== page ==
Generally speaking, things are calm, we saw no army forces on maneuvers, and the presence of soldiers on the ground was relatively scant. The Palestinians also report an easy day at the checkpoints, and that they’ve suffered no extraordinary violence in the past few days. Just plain old quiet routine oppression.
Bethlehem - Checkpoint 300
Naomi Gal (translating)
Only two windows are open although quite a few people are waiting in line. 30 minutes into the shift they open another window.
The checking lasts for long moments, because at least in one of the windows there is a soldier who doesn’t concede and makes each and every one lay their finger on the biometric devise (fingerprint identification). The device slows down occasionally while transferring the required information to the screen and one has to press the finger time and again; often the soldier asks to use the other hand. The Palestinians are already making fun about it and when their turn arrives they ask: "Right or left?" The soldier answers to most "right" but sometimes says “left" when the screen remains indifferent to the right finger and doesn’t allow the owner of the hand to pass.
There are not many kids but suddenly something happens: parents protest the refusal of the soldier to let their little girl pass (she is really small - two and a half years old). I approach the soldier and say: look, little kids always pass. On Fridays they require permits (on Friday people pass with prayer permits, unlike the rest of the week) only from age seven and sometimes from age five.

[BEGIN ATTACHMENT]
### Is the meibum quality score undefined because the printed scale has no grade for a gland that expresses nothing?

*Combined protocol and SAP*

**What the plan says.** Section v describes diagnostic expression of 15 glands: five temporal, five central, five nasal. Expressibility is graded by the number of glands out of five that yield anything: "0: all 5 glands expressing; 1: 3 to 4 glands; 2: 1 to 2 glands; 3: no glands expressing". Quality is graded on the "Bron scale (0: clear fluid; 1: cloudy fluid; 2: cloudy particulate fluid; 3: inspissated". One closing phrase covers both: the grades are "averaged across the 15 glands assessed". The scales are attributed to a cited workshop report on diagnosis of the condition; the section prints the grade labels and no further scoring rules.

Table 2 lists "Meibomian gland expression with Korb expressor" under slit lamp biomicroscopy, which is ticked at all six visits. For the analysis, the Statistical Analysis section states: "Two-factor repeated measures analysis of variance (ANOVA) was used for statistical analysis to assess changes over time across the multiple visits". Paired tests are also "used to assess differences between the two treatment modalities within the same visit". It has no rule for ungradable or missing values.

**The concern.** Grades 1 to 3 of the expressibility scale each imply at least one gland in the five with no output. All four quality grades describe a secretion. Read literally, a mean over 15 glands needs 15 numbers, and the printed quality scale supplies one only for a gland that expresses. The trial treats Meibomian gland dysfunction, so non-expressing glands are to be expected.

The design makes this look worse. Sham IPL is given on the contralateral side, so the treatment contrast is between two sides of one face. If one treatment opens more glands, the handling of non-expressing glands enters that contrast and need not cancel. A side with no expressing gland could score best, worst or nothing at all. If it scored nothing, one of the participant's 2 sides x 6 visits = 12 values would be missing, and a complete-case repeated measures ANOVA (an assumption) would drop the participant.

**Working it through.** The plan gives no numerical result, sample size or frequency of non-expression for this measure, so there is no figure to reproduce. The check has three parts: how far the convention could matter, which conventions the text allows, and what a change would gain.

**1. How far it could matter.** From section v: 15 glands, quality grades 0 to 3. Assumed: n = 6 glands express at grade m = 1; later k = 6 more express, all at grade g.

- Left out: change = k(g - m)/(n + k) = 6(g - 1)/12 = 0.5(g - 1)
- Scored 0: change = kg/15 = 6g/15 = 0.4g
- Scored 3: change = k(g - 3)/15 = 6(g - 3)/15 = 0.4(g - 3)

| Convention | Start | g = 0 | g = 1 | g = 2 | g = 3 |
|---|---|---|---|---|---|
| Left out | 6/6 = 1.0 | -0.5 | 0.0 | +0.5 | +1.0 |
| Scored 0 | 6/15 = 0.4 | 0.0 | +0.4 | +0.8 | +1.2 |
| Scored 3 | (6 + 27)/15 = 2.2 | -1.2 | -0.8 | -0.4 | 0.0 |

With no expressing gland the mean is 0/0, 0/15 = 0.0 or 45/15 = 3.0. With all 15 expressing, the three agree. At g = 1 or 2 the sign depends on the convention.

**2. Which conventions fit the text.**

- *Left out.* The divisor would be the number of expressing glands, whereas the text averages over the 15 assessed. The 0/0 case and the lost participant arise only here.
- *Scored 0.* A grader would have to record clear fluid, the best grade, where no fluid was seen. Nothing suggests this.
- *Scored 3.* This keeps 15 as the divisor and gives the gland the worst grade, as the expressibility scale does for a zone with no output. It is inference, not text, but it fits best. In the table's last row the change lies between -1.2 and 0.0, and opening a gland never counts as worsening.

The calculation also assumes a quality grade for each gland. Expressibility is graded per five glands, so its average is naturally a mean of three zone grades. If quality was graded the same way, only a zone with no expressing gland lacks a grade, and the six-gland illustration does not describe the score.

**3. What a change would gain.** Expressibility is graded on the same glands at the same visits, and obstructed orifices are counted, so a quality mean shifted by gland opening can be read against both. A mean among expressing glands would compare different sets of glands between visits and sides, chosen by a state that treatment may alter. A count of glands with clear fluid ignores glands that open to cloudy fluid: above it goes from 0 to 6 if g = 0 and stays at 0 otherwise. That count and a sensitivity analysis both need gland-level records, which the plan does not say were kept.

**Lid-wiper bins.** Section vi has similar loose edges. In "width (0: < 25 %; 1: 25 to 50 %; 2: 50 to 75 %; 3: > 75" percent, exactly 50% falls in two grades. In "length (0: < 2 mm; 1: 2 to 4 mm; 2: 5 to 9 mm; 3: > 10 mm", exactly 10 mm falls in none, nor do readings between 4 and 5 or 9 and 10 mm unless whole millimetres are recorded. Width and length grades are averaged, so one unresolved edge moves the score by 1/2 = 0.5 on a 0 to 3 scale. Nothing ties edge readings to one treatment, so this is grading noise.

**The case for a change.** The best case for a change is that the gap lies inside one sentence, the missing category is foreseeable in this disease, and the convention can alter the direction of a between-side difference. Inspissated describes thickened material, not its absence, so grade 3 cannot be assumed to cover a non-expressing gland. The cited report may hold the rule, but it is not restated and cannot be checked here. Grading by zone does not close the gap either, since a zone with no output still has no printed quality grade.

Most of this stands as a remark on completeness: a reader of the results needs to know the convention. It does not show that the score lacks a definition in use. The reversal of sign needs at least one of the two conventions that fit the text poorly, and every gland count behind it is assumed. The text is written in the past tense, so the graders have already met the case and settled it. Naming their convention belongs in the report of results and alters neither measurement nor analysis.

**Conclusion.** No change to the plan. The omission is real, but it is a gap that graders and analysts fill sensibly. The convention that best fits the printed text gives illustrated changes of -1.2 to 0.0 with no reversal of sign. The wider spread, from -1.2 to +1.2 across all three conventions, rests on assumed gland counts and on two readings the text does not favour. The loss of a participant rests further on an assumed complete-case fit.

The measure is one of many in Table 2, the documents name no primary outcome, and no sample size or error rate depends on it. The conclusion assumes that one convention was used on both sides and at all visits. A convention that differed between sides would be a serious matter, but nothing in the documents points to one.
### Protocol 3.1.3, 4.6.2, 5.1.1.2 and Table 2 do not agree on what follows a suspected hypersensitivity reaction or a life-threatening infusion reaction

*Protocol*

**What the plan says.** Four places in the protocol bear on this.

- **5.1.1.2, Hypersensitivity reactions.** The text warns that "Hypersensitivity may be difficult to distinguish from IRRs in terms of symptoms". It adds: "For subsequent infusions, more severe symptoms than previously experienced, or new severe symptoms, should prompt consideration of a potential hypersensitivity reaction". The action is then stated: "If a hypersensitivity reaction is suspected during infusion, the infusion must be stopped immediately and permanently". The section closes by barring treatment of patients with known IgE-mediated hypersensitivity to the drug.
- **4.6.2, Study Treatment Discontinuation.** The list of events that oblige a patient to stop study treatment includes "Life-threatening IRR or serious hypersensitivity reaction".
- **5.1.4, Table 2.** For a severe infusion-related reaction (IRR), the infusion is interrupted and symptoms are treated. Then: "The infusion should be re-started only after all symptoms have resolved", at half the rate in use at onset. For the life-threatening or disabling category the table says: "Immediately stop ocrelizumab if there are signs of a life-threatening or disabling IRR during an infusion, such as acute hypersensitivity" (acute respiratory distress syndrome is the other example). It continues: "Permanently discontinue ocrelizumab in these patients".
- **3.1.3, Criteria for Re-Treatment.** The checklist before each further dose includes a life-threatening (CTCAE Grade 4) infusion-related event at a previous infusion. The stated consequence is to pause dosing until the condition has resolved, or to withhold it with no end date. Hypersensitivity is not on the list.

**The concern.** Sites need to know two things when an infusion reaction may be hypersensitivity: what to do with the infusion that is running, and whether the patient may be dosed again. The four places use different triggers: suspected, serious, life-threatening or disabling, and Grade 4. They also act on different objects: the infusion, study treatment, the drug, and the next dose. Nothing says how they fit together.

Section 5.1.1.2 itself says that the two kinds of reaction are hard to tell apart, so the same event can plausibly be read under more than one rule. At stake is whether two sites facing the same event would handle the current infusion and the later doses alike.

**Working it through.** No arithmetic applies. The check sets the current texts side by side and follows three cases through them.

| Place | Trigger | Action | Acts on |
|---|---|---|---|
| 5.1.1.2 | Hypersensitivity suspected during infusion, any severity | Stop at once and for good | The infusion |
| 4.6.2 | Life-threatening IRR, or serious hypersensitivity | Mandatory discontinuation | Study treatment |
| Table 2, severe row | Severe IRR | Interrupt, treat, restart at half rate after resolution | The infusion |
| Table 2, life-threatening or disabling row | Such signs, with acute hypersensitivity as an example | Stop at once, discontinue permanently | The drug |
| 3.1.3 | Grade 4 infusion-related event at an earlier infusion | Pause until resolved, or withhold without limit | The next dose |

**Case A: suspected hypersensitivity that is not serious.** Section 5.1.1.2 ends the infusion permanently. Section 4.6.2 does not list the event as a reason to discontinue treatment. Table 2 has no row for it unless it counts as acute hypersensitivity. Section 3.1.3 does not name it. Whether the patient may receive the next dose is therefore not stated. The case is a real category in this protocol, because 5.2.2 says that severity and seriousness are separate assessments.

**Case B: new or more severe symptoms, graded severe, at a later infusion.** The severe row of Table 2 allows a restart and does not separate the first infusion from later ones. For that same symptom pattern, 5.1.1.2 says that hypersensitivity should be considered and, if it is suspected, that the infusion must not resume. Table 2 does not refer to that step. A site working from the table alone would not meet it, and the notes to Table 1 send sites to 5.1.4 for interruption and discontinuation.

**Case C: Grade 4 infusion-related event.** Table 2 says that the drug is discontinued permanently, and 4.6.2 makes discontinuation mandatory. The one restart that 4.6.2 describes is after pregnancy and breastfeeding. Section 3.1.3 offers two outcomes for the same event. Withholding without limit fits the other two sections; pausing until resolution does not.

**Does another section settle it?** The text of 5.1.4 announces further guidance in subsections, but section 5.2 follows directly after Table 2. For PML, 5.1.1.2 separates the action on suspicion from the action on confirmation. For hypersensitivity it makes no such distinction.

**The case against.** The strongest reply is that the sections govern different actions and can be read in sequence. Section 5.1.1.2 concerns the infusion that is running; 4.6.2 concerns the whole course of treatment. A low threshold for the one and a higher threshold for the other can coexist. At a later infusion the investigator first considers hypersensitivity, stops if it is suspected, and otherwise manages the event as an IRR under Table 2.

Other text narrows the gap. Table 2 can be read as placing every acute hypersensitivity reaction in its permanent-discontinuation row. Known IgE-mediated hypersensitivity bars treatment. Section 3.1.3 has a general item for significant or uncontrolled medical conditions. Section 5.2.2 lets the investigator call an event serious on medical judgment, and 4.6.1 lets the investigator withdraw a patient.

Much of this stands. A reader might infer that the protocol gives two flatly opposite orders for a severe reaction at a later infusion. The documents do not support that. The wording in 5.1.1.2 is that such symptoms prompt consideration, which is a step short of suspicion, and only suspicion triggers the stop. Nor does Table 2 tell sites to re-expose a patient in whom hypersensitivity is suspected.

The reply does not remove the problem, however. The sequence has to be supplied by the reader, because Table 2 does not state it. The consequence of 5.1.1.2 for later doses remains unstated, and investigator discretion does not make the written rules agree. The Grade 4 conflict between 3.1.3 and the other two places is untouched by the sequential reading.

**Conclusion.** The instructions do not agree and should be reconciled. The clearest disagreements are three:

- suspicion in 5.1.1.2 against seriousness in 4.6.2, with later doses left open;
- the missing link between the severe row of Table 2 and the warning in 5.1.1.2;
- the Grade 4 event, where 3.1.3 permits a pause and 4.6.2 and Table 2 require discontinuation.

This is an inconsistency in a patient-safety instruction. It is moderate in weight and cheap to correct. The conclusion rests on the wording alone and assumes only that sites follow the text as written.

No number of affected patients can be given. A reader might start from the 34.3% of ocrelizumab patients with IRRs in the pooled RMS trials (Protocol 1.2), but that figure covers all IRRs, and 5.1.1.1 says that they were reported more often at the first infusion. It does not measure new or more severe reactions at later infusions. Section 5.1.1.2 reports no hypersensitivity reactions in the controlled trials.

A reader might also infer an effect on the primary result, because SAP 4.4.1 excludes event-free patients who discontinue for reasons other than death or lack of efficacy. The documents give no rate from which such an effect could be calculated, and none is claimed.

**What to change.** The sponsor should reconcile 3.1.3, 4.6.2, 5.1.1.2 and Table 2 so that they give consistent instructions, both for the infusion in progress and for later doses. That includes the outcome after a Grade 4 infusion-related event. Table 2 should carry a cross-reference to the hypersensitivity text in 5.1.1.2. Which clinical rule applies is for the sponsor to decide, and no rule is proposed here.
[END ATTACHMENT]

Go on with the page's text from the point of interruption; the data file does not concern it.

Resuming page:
The soldier says: just the opposite, it is forbidden to let children under 7 pass. He's courteous and smiling but convinced he's right.
I laugh: you just got confused, I promise you that children under the age of 7 are passing today, please ask your commander.
Fortunately for the family an officer just walked out from one of the rooms inside and I ask him to talk to the soldier. He indeed explains the procedure and the family passes. I did one good thing today! What Hagit called "small victories" in the magazine article about her in “Haaretz".
No special events the rest of the shift, but there is a constant stream of people and a comic ballet of fingers changing / racing on the biometric contraption.
Translator: Charles K.
Southern Hebron Hills
We went through the Meitar checkpoint at 10:30, toward Umm Faqra on Highway 317 which is deserted. On the way we saw settlers hanging a very large sign at Carmel: The new neighborhood will be built here soon (for Obama’s visit?). The roads are empty all the way to Hebron.
Two serious incidents in Hebron, at the Cave of the Patriarchs checkpoint:
A settler throws coffee at a Palestinian and flees. The Palestinian starts chasing him, and in response to shouts from the settlers the soldiers chase the Palestinian and politely ask him to calm down. The Palestinian then approaches the soldier to explain what happened, the soldier apologizes, says he didn’t see the settler throwing coffee, and that’s why he simply tried to calm things down.
A settler in a white car sped past the checkpoint and hit a 4 year old Palestinian boy, injuring his right leg. We called the police; by the time they arrived (in 3-5 minutes) a paramedic had recommended an x-ray. The police officer handled matters politely and conscientiously; he contacted the Red Crescent to continue treatment.
Since no one had recorded the license number of the car the police will examine security camera recordings at the time of the incident to identify the vehicle’s owner.
‘Abed is worried about the difficult economic situation, and about Abu Mazen who isn’t looking out for his people, and about Hamas creating tensions.